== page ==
Dynamics in the cytokine profile of beta-amyloid-specific human T cells [Elektronische Ressource] / vorgelegt von Kai F. Loewenbrück

Publié par

Universitätsklinikum Ulm Zentrum für Innere Medizin Klinik für Innere Medizin I Ärztlicher Direktor Prof. Dr. med G. Adler Sektion Endokrinologie Sektionsleiter: Prof. Dr. med. B.O. Böhm Dynamics in the cytokine profile of beta-amyloid-specific human T cells DISSERTATION zur Erlangung des Doktorgrades der Medizin der Medizinischen Fakultät der Universität Ulm vorgelegt von Kai F. Loewenbrück aus Köln 2007 II Amtierender Dekan: Prof. Dr. Klaus-Michael Debatin 1. Berichterstatter: Prof. Dr. Bernhard O. Böhm 2. Berichterstatter: Prof. Dr. Bernhard Landwehrmeyer Tag der Promotion: 18.12.2008 III Meiner Familie IV TABLE OF CONTENTS ABBREVIATIONS VI 1 INTRODUCTION 1 1.1 Hypothesis................................................................................................12 2 MATERIALS AND METHODS 14 2.1 Study subjects ..........................................................................................14 2.2 ELISPOT assays ......................................................................................15 2.3 Cell Separation .........................................................................................16 2.4 Elisa assays..............................................................................................17 2.5 Statistics .......................
Publié le : lundi 1 janvier 2007
Lecture(s) : 24
Tags :
Source : VTS.UNI-ULM.DE/DOCS/2009/7147/VTS_7147_10046.PDF
Nombre de pages : 118
Voir plus Voir moins




Universitätsklinikum Ulm
Zentrum für Innere Medizin
Klinik für Innere Medizin I
Ärztlicher Direktor Prof. Dr. med G. Adler
Sektion Endokrinologie
Sektionsleiter: Prof. Dr. med. B.O. Böhm



Dynamics in the cytokine profile of beta-amyloid-specific human
T cells



DISSERTATION


zur Erlangung des Doktorgrades der Medizin der Medizinischen
Fakultät der Universität Ulm



vorgelegt von
Kai F. Loewenbrück
aus Köln


2007
II



























Amtierender Dekan: Prof. Dr. Klaus-Michael Debatin
1. Berichterstatter: Prof. Dr. Bernhard O. Böhm
2. Berichterstatter: Prof. Dr. Bernhard Landwehrmeyer
Tag der Promotion: 18.12.2008

III



Meiner Familie




























IV



TABLE OF CONTENTS
ABBREVIATIONS VI
1 INTRODUCTION 1
1.1 Hypothesis................................................................................................12
2 MATERIALS AND METHODS 14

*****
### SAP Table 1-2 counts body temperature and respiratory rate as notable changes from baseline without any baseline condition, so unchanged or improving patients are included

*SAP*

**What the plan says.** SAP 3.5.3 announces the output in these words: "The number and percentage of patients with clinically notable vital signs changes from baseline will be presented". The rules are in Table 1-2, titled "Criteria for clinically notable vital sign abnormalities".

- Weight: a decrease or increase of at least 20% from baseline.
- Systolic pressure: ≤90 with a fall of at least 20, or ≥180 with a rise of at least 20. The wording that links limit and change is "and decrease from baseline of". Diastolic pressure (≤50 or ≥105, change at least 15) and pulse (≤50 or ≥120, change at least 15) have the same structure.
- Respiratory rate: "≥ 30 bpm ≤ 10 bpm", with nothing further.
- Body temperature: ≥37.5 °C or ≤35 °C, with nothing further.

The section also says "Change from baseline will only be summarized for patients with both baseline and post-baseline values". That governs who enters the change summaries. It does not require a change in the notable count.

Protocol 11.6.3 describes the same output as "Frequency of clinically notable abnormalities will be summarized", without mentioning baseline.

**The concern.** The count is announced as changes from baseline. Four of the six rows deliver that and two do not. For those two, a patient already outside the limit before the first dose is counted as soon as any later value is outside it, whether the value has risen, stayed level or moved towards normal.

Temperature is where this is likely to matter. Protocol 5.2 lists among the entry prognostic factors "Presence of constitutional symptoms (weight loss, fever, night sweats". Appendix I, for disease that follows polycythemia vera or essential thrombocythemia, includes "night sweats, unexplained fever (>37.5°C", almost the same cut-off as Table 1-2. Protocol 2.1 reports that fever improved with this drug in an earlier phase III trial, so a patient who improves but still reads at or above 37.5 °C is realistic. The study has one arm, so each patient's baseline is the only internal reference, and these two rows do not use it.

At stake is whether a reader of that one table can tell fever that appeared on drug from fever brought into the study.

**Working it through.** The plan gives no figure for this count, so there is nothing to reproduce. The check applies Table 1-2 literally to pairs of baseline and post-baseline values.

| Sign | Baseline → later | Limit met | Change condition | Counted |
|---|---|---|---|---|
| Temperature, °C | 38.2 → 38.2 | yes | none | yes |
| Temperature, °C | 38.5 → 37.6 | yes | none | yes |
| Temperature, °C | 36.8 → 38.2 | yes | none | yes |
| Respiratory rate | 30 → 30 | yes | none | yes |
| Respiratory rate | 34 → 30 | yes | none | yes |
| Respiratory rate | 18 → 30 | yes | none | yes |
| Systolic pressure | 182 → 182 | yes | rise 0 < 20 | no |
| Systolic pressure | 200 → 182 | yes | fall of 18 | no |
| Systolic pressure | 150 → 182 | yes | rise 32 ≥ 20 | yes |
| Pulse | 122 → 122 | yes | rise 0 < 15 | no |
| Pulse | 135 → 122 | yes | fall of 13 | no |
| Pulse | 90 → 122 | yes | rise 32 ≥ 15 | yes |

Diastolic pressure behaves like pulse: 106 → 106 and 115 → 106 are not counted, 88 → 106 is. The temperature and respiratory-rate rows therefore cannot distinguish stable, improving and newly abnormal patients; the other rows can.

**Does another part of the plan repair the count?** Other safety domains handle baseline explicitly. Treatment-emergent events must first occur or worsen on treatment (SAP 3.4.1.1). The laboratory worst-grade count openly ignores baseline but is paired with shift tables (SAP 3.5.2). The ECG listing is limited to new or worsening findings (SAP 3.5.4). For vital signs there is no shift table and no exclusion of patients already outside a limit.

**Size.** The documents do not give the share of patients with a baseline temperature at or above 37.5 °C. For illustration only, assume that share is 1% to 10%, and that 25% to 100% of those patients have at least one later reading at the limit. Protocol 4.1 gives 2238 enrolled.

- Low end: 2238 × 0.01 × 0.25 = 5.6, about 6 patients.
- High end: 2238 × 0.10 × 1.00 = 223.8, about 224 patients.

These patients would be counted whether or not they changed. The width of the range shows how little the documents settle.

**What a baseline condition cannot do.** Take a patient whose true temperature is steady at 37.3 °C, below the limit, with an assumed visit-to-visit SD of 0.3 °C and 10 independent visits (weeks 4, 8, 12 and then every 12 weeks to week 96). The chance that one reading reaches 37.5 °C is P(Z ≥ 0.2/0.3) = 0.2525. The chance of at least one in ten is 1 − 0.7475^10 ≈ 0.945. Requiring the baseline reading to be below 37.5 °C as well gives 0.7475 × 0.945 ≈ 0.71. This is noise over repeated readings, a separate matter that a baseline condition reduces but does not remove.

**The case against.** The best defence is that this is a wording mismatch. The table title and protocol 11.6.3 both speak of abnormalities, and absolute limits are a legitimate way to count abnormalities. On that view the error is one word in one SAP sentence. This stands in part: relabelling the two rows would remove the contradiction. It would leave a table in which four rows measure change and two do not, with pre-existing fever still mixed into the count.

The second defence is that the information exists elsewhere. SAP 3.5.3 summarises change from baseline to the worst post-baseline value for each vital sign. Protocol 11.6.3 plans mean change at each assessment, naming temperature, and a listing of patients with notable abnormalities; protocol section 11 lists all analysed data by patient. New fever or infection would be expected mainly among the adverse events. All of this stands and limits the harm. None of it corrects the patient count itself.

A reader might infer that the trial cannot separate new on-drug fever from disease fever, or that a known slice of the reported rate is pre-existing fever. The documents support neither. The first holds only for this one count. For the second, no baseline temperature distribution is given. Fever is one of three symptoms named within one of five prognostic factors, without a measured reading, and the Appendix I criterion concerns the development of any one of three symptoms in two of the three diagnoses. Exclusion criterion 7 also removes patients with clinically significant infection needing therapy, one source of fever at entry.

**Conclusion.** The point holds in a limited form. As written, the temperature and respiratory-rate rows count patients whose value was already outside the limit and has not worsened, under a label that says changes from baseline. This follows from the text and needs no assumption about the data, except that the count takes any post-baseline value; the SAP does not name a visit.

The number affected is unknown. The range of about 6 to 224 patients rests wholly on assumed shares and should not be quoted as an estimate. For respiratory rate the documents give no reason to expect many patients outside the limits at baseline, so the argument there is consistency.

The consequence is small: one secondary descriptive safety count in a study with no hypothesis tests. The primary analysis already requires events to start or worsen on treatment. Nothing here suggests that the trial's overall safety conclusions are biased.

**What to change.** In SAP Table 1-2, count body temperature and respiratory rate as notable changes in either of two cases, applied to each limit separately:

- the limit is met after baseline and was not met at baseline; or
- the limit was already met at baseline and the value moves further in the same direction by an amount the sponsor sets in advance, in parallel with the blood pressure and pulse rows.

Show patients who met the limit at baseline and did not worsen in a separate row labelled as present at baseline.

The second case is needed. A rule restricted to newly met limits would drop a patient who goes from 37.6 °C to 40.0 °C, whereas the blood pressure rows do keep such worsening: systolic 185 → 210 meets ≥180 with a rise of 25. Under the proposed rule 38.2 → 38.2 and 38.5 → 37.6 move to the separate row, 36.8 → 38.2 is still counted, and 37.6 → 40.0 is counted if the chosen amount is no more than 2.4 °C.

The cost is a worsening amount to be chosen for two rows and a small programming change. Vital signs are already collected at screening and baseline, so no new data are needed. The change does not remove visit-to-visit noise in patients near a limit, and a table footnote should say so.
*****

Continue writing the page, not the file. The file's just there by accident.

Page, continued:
2.1 Study subjects ..........................................................................................14
2.2 ELISPOT assays ......................................................................................15
2.3 Cell Separation .........................................................................................16
2.4 Elisa assays..............................................................................................17
2.5 Statistics ...................................................................................................18
3 RESULTS 19
3.1 T cells of young individuals produce IFN-γ in response to Aβ ........ 19 1-42
3.2 The endogenously primed Aβ -specific T cell response in young 1-42
individuals is Th1 polarized.......................................................................22
3.3 Aβ induces IL-1β and IL-6 in cells of the innate immune system..........24 1-42
3.4 In ageing individuals, Aβ -specific T cells display decreased Th1 1-42
cytokine production combined with regulatory IL-10 production ...............26
3.5 In Alzheimer patients and in individuals with Trisomy 21, Aβ -specific T 1-42
cells exclusively produce regulatory IL-10 ................................................27
3.6 Total conversion to regulatory IL-10 production does not occur in the
immune response of elderly to two control antigens, mumps and tetanus
toxoid........................................................................................................29
3.7 The Aβ specific IL-10 production in Alzheimer patients is CD4+ T cell 1-42
derived......................................................................................................32
4 DISCUSSION 34
4.1 Dynamics in the Aβ –specific immune response in humans ..........34 1-42
4.2 Impact of the Aβ –specific immune response on the disease course...38 1-42
4.3 The Aβ –specific immune response in the light of autoimmunity..........38 1-42
4.4 The outcome of the human Aβ vaccination trial ...................................40 1-42
V



4.5 The importance of inflammation and innate immunity for the pathogenesis
of Alzheimer’s disease..............................................................................43
4.6 Aβ as an intrinsic adjuvant ...................................................................45 1-42
4.7 Mechanisms of beneficial autoimmunity in Alzheimer's disease............49
4.8 Regulatory functions in the immune response to Aβ ............................63 1-42
4.9 Site-specificity of the Aβ –specific immune response...........................67 1-42
4.10 The impact of immune ageing on the response to Aβ ..........................69 1-42
4.11 Conclusional remarks ...............................................................................72
5 SUMMARY 79
6 ZUSAMMENFASSUNG 81
7 REFERENCES 83
8 ACKNOWLEDGEMENTS 108
9 CURRICULUM VITAE 109
























VI



ABBREVIATIONS

Aβ Beta-Amyloid 1-42 1-42
ABRA A β-related Angiitis
APC Antigen Presenting Cell
APP Amyloid Precursor Protein